"It was in line with our strategy," she told Computerworld. "We weren't playing favorites, but we saw an opportunity to boost the conversation, boost the momentum... We had a lot of fun. We got what we set forth to do and all in all it went really well."

Dan Olds, an analyst with The Gabriel Consulting Group, said you have to give companies credit for putting themselves out there on social networks.

"It's a smart strategy and can really pay off in terms of visibility if the company comes up with something that hits the right chord with viewers," he said. "It's the corporate equivalent of improvisational comedy, which isn't a skill that most companies foster in their ranks or recognize when they see it. Being funny in real time is one of the most difficult feats in entertainment, or in your own living room, so I gotta respect their effort."

The issue, though, was that Olds hadn't noticed Volkswagen's efforts.

"Maybe I was stuffing BBQ chips in my face and missed it," he said. "But looking at the videos today, they're not bad at all. I think that maybe they didn't promote these vids enough."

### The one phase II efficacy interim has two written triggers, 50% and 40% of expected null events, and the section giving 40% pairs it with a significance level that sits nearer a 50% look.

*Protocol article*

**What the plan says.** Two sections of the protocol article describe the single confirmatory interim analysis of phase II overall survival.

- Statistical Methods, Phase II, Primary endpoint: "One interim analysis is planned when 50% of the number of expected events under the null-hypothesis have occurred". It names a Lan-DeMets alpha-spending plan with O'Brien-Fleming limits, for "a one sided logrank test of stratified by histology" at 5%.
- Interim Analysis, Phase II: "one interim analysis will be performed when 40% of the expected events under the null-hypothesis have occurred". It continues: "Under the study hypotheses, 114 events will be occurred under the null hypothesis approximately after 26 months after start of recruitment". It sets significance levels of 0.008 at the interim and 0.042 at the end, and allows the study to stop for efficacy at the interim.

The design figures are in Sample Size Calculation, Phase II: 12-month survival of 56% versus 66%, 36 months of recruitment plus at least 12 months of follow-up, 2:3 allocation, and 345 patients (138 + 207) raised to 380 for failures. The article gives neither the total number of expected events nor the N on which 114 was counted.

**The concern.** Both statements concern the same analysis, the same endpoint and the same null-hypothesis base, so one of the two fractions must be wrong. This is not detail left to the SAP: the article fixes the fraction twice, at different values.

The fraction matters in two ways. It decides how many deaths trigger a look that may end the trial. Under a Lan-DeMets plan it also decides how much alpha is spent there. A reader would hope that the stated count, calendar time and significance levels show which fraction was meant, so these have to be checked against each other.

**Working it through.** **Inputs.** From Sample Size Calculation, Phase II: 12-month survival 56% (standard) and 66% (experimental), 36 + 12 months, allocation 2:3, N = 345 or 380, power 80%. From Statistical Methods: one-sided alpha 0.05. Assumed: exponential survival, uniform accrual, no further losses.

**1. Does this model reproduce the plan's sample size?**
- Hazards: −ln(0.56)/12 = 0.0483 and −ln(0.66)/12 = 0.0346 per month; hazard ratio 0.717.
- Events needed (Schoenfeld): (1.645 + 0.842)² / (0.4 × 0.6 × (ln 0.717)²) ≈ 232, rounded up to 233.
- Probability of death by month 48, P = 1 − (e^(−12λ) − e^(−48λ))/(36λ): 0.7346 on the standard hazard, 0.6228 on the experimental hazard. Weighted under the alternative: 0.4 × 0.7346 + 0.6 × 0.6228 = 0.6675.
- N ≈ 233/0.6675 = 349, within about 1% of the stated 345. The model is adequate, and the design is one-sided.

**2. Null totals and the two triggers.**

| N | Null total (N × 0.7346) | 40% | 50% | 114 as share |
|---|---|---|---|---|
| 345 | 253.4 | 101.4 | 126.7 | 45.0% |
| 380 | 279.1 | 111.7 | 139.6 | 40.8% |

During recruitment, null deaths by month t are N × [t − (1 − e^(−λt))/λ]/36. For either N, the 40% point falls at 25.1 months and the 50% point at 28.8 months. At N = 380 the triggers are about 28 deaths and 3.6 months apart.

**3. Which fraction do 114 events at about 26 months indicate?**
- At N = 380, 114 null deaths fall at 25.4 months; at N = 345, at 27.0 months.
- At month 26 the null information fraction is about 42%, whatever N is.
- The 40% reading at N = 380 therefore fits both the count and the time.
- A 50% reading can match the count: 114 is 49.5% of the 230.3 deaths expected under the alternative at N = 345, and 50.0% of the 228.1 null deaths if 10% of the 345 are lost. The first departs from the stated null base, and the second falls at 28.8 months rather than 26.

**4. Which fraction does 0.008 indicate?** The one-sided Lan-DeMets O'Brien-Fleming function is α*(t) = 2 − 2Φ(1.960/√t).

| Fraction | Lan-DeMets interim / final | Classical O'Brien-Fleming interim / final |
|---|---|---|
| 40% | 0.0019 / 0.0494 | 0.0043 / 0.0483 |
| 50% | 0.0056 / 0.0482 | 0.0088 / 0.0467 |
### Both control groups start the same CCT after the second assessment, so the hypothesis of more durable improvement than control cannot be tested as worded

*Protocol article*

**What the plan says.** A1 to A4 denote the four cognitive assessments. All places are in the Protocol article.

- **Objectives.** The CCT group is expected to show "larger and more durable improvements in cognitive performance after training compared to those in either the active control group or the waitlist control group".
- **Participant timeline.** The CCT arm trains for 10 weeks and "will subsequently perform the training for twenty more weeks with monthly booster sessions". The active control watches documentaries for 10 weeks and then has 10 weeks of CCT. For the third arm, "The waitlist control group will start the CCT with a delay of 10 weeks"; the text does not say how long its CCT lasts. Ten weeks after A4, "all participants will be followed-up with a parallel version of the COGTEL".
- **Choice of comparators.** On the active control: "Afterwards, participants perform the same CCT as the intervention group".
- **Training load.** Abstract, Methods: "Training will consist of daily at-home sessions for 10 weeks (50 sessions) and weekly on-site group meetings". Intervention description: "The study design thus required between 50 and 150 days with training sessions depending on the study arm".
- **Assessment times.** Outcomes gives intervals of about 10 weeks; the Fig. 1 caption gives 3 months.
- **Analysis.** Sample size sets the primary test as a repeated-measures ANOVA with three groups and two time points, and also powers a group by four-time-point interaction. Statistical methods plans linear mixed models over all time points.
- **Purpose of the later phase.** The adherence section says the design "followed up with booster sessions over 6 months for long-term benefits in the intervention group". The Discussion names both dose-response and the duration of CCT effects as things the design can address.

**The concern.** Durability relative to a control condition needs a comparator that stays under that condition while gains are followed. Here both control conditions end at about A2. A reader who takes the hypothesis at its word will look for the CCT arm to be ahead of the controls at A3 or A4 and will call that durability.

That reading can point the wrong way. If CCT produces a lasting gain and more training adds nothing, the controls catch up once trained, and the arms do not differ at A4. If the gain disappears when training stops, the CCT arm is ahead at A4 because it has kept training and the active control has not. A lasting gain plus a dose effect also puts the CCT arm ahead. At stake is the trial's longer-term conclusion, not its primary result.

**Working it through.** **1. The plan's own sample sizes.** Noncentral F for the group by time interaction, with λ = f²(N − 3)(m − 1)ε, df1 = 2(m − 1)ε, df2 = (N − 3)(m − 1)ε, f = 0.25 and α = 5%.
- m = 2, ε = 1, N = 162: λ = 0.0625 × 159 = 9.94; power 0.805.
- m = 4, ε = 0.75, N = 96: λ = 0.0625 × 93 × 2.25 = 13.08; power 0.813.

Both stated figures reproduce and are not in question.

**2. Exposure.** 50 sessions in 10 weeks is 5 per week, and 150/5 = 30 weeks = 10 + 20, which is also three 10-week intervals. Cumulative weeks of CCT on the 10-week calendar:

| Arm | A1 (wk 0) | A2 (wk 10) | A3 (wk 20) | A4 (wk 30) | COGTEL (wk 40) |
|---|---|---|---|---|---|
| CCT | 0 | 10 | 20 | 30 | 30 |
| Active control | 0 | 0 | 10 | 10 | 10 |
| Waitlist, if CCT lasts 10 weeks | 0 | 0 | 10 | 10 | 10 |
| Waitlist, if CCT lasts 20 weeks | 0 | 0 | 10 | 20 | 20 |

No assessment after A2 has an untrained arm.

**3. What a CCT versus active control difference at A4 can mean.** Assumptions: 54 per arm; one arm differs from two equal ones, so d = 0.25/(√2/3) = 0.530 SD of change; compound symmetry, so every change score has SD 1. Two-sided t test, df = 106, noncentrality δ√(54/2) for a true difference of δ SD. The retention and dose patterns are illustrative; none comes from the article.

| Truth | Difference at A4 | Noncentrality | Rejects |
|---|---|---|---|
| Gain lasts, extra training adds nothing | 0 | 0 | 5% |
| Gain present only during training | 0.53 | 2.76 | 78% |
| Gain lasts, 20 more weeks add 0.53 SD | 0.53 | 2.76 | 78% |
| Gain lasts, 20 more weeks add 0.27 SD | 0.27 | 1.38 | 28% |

Volkswagen worked hard but it's unclear if they came up with a clearly huge win.

Nabisco grabbed the spotlight during the 2013 Super Bowl by quickly, and cleverly, jumping on the fact that the lights went out in the stadium during the game with an Oreo twitpic about dunking in the dark. That one tweet and image had people talking about Oreo for days.

Despite its war room, Volkswagen came out with clever tweets but nothing that garnered the same amount of attention.

For instance, their tweet telling Denver to hang in there had 107 retweets and was favorited 131 times.

In comparison, Oreo's dunking in the dark tweet and twitpic had nearly 15,000 retweets and had been favorited more than 5,000 times by the next day.

Volkswagen is measuring their success with a wide range of variables.

The company noted that it gained 1,900 new Facebook users during the game, reaching more than 1,995,000 users total. The company also gained 700 new Twitter followers, reaching more than 232,000.

"We're talking about a gain in a few hours," said Erry. "It's engagement. It's mentions. It's conversations we're gaining. It's an overall engagement with the brand. Collectively, we deem this as a great night."

She added the company hasn't decided whether to pull together another war room for the opening ceremonies of the Winter Olympics, which begins this week.

This article, Super Bowl slams Twitter as Volkswagen launches social war room, was originally published at

Sharon Gaudin covers the Internet and Web 2.0, emerging technologies, and desktop and laptop chips for Computerworld. Follow Sharon on Twitter at @sgaudin, on Google+ or subscribe to Sharon's RSS feed. Her email address is

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This story, "Super Bowl Sets Twitter Record, as Volkswagen Launches Social War Room" was originally published by Computerworld.

Copyright © 2014 IDG Communications, Inc.